Jewish World Review Sept. 12, 2003 / 15 Elul, 5763
Robert L. Haught
Guess what our scientific geniuses are up to now
http://www.NewsAndOpinion.com | NOW I'M no expert on scientific research. But it seems to me that a lot of what goes on in laboratories these days is a waste of time and money.
For example, a survey showed that the more food people eat, the fatter they get. The American Institute for Cancer Research didn't exactly report it that way. Dr. Barbara Rolls of Pennsylvania State University said in a speech to the AICR International Research Conference that studies point to a direct correlation between the size of food portions on the plate and obesity. That's true whether you're eating out or at home.
Well, who could argue with that? Except maybe the restaurant industry.
Another recent research project produced the conclusion that children who eat nutritious meals, get some exercise and receive enough attention from their teachers are less likely to have conduct problems or become psychotic in later life. Any responsible parent or teacher could have told the scientists that much. But then, Adrian Raine of the University of Southern California wouldn't have been written up in the medical journals.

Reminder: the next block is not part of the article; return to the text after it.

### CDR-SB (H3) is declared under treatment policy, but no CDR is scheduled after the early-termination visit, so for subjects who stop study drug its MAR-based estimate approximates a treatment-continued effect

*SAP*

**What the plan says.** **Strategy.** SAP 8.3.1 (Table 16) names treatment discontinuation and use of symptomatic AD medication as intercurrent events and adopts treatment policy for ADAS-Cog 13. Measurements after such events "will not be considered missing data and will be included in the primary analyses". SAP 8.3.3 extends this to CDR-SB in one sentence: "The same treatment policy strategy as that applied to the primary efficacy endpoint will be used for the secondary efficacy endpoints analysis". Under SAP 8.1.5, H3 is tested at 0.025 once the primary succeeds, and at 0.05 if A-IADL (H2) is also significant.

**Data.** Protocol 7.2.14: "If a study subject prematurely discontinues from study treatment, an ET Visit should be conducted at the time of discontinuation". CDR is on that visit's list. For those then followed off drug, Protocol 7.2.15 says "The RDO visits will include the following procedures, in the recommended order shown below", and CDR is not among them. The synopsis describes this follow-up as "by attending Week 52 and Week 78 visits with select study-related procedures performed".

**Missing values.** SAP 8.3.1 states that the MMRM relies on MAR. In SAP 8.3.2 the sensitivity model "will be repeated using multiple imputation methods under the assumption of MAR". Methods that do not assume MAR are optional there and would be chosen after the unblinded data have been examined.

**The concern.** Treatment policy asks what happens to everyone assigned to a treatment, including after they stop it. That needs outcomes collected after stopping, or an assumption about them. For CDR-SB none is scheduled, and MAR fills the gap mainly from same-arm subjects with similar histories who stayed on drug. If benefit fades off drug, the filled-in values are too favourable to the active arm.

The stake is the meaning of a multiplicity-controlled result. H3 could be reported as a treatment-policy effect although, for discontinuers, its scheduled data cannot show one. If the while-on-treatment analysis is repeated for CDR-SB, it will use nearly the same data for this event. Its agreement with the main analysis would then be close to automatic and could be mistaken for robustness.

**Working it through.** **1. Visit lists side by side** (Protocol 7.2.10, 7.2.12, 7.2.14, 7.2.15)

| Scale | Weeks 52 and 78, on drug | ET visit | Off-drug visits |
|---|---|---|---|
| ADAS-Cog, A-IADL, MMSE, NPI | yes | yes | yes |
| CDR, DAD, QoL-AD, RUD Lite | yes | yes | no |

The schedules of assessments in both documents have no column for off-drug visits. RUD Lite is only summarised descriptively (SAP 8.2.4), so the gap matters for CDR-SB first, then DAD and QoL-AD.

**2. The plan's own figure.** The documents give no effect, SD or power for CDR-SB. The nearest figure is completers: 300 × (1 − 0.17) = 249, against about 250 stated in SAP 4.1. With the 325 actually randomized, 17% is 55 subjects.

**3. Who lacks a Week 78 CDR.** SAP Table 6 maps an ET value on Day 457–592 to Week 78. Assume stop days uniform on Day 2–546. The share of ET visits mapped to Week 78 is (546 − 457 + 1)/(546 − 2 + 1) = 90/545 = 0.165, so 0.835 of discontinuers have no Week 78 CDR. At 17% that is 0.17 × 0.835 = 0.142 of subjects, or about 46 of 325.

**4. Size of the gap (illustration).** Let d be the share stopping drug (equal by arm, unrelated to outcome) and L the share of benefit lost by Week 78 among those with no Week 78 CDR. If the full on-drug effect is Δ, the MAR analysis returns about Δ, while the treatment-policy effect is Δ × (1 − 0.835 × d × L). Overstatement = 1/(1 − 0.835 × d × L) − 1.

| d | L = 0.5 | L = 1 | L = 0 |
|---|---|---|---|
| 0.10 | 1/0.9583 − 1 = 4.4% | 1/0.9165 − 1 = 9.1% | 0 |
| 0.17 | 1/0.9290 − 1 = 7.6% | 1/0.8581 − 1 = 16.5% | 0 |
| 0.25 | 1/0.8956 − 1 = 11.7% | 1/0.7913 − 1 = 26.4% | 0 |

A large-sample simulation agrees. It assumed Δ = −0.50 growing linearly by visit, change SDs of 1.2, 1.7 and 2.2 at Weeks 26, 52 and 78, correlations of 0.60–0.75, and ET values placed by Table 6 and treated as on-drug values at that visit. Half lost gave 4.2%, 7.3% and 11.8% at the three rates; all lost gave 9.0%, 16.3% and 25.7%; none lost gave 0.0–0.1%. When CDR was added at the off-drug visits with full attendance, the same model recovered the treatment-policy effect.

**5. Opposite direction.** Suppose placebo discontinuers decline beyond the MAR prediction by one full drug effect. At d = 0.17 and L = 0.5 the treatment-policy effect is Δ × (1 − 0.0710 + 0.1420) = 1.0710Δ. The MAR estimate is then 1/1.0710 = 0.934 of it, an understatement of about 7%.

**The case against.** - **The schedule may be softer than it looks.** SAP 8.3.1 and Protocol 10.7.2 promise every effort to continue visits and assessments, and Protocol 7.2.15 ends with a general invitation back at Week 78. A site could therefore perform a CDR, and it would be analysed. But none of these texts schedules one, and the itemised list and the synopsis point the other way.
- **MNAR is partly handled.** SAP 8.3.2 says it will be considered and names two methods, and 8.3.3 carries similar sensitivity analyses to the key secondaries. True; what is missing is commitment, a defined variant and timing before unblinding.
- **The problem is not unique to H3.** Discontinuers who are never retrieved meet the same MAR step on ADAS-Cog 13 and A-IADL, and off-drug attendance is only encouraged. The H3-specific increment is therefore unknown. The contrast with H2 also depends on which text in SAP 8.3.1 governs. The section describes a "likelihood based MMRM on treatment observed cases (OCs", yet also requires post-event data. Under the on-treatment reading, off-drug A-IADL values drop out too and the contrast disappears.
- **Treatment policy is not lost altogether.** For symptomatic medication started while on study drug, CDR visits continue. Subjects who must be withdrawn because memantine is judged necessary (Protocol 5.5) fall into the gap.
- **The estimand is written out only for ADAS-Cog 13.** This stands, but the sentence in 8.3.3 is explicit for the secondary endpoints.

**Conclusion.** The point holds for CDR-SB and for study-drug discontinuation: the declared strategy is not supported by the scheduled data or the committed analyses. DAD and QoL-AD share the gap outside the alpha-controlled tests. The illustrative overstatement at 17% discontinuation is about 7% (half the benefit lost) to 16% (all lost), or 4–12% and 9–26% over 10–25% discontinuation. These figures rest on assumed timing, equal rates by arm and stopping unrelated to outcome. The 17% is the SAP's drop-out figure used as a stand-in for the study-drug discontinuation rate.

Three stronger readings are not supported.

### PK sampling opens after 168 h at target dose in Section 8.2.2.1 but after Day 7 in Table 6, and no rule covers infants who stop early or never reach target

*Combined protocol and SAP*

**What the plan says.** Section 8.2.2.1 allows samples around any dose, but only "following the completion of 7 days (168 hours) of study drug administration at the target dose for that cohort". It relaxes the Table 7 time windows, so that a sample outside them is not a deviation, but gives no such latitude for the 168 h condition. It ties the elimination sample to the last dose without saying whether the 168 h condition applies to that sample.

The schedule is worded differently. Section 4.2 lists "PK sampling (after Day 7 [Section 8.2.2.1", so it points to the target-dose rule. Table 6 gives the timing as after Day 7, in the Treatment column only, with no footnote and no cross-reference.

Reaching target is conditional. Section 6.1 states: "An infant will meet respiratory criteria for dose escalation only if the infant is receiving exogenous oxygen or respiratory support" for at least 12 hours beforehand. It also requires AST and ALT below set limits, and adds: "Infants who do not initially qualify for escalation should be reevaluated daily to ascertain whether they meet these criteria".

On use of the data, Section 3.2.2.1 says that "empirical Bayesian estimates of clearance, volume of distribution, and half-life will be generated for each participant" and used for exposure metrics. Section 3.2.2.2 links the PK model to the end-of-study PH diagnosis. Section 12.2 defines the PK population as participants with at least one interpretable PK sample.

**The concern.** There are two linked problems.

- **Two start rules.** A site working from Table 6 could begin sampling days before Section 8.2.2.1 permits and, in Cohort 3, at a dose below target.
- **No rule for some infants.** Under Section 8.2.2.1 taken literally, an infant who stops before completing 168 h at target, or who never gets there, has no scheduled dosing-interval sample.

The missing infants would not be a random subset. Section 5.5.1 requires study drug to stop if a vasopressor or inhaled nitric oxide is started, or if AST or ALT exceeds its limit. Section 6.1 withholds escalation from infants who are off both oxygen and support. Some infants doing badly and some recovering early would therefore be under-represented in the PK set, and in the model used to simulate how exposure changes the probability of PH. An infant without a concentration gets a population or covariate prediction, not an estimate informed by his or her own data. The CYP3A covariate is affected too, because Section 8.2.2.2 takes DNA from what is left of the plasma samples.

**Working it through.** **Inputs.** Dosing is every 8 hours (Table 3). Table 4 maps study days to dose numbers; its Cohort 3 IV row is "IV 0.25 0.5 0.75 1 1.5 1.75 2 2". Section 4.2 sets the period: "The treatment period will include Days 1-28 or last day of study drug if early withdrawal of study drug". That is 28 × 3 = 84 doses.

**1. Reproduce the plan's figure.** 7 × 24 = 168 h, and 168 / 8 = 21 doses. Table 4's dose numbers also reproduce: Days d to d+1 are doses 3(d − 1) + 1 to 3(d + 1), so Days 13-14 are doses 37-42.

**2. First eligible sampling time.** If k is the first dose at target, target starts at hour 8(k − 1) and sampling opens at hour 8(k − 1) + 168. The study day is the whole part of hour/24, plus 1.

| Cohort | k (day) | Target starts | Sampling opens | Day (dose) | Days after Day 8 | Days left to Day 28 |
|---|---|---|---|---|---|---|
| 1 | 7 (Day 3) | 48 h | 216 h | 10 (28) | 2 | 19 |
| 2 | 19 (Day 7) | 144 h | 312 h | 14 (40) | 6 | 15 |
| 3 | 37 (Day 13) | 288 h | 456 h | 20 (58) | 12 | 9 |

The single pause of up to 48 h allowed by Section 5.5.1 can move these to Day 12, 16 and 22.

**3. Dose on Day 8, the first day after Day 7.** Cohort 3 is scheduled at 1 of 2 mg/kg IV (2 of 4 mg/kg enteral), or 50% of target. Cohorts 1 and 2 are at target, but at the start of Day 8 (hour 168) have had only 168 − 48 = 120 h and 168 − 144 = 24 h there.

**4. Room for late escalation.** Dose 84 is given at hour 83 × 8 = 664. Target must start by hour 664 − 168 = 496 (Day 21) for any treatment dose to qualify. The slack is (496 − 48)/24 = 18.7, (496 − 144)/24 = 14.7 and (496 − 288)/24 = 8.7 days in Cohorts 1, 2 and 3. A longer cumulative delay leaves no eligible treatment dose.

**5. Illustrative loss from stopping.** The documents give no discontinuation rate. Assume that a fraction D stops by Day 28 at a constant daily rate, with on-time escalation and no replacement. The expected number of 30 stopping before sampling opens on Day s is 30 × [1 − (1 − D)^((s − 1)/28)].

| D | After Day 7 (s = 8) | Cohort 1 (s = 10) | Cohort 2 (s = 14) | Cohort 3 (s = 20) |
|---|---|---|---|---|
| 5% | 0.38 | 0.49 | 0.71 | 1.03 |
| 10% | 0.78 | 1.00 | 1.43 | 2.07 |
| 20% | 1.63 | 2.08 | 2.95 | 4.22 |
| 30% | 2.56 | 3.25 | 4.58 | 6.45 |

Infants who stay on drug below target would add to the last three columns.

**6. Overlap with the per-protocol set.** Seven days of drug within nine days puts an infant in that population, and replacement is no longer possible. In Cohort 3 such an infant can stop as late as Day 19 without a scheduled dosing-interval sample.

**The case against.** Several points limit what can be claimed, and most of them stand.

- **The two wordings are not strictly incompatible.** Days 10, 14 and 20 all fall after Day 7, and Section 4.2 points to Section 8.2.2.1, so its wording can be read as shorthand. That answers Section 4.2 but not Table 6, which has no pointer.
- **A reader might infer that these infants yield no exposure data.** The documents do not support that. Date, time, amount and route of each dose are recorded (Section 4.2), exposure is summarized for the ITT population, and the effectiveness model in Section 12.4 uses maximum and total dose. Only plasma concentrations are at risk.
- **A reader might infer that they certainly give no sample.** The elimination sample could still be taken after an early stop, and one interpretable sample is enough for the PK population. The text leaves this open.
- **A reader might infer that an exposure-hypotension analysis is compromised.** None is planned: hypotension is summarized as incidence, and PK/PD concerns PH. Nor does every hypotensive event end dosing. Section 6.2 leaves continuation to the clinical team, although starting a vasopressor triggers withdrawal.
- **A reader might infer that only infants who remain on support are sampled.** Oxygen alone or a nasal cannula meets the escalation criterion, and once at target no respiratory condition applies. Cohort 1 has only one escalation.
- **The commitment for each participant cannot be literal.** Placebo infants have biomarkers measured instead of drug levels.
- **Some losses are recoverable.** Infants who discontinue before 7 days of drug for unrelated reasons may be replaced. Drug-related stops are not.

Don't get me wrong. Scientific discoveries have made possible a good life for millions of people around the world. Without the amazing strides in technology, we wouldn't be able to witness same- sex kissing on entertainment TV shows or hear a cell phone emit a cheerful polyphonic ringtone melody during a funeral.
But some science projects are downright silly, such as these cited in the Annals of Improbable Research, a science humor magazine:
A team of British researchers studied "Courtship Behavior of Ostriches Toward Humans Under Farming Conditions in Britain." Presumably no morals were compromised.
An Australian performed a comprehensive survey of human belly button lint. He works at the University of Sydney (not the Navel Research Lab).
Peter Barss of McGill University got published in The Journal of Trauma for his medical report, "Injuries Due to Falling Coconuts." Sir Isaac Newton had enough sense to stand under an apple tree.
At the University of Munich, Arnd Leike successfully demonstrated that beer froth obeys the mathematical Law of Exponential Decay (soon to be seen in a "Monday Night Football" commercial, no doubt).
A great stride in child development was claimed by Lawrence Sherman of Miami University, Ohio, for his "Ecological Study of Glee in Small Groups of Preschool Children." Perhaps he will do a follow-up study of "Hysterical Laughter by Large Groups of Parents Whose Children Have Gone to School."
It took two researchers at the National Institute of Mental Health and Neurosciences in Bangalore, India, to produce "A Preliminary Survey of Rhinotillexomania in an Adolescent Sample." Without their dedicated efforts, we might never have realized that nose picking is a common activity among children.
Enjoy this writer's work? Why not sign-up for the daily JWR update. It's free. Just click here.
04/04/03: These medals will not be displayed proudly